Nadir Testosterone Within First Year of Androgen-Deprivation Therapy (ADT) Predicts for Time to Castration-Resistant Progression: A Secondary Analysis of the PR-7 Trial of Intermittent Versus Continuous ADT. By Klotz et al 2015
Key sentence from the paper: “Higher testosterone levels after ADT were linked to poorer survival, patients with elevations > 1.7 nmol/L seemed to benefit from further blockade of the androgen receptor with the addition of bicalutamide to LHRH agonist therapy.”
For the full abstract, see: http://www.ncbi.nlm.nih.gov/pubmed/25732157
Commentary: As noted in the previous paper, many patients will go on and stay on hormonal therapy after primary treatment for prostate cancer (either a prostatectomy or radiotherapy) when they experience a PSA that is measurable and continues to climb after treatment. But is there anything at that time that predicts their long-term survival? This paper suggests that a low nadir for testosterone in the first year of ADT correlates with better chance of survival as well as the length of time that the patient may stay with hormone sensitive prostate cancer that does not progress to castrate- resistant disease.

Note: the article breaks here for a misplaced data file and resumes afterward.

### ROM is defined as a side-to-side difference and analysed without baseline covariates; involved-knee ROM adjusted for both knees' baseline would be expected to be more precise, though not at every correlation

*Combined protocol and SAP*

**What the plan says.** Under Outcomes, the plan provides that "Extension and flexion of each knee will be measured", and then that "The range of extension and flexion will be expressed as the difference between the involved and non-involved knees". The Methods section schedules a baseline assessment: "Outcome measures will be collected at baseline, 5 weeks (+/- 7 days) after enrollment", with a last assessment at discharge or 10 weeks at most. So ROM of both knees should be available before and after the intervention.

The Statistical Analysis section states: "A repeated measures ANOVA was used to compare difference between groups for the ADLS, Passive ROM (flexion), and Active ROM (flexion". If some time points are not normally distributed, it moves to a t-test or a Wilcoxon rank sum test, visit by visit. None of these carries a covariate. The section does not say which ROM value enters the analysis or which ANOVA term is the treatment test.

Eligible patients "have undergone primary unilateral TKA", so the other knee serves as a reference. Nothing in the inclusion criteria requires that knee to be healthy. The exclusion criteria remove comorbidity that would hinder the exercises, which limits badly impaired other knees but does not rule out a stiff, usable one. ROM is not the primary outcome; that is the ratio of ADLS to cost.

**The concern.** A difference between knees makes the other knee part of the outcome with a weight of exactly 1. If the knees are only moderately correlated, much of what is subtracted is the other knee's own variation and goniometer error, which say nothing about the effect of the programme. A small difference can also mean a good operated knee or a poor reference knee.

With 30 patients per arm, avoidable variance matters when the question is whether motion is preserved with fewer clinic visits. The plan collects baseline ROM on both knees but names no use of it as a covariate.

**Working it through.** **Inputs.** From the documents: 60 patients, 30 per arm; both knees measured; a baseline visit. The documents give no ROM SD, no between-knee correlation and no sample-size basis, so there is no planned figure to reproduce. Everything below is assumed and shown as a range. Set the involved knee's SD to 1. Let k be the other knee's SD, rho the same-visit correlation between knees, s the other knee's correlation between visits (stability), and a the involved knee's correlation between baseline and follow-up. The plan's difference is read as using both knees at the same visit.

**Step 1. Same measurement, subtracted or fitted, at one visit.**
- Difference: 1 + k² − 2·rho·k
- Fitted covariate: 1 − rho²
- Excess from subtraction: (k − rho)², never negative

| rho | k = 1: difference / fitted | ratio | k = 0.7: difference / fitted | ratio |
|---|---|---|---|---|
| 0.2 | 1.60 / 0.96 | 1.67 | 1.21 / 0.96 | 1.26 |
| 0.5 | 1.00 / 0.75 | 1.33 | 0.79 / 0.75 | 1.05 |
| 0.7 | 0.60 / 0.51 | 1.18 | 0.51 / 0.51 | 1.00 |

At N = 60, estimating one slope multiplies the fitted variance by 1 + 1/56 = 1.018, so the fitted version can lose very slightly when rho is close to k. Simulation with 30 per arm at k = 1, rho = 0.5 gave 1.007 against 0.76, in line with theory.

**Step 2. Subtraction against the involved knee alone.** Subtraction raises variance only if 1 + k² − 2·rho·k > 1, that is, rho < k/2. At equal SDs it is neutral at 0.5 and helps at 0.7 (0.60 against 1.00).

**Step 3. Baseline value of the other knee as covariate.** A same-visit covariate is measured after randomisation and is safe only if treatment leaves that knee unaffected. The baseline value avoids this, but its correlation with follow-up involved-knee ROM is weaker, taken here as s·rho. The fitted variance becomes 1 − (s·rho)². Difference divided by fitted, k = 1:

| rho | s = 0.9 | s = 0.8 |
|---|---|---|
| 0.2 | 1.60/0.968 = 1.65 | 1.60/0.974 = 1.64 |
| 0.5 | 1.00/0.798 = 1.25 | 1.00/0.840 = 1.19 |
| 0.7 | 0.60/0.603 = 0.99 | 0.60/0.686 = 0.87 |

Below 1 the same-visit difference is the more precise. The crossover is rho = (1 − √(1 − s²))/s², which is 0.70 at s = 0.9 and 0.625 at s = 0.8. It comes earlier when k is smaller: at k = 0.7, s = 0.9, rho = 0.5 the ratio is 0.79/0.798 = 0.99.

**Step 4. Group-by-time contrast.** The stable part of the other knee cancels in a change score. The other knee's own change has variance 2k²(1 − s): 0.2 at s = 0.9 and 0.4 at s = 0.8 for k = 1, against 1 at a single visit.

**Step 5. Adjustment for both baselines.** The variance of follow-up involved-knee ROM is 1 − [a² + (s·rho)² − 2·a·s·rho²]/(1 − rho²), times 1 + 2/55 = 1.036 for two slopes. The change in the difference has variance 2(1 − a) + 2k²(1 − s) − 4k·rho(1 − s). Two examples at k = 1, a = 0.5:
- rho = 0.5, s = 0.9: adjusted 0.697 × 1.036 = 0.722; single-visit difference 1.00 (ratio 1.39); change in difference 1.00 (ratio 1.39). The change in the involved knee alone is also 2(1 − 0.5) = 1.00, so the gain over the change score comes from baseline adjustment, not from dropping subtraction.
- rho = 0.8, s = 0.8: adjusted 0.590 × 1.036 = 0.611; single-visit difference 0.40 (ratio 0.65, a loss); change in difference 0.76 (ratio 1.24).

Surgical castration generally results in serum testosterone <0.7 nmol/L, but more than a third of patients on ADT never achieve a testosterone level that long. This study, showing that the nadir for testosterone this predictive of long-term outcomes, suggest that patients should be monitoring not only their PSA when on ADT but also the testosterone levels.
Klotz L, O'Callaghan C, Ding K, Toren P, Dearnaley D, Higano CS, et al. Nadir Testosterone Within First Year of Androgen-Deprivation Therapy (ADT) Predicts for Time to Castration-Resistant Progression: A Secondary Analysis of the PR-7 Trial of Intermittent Versus Continuous ADT. J Clin Oncol. 2015;33(10):1151-6.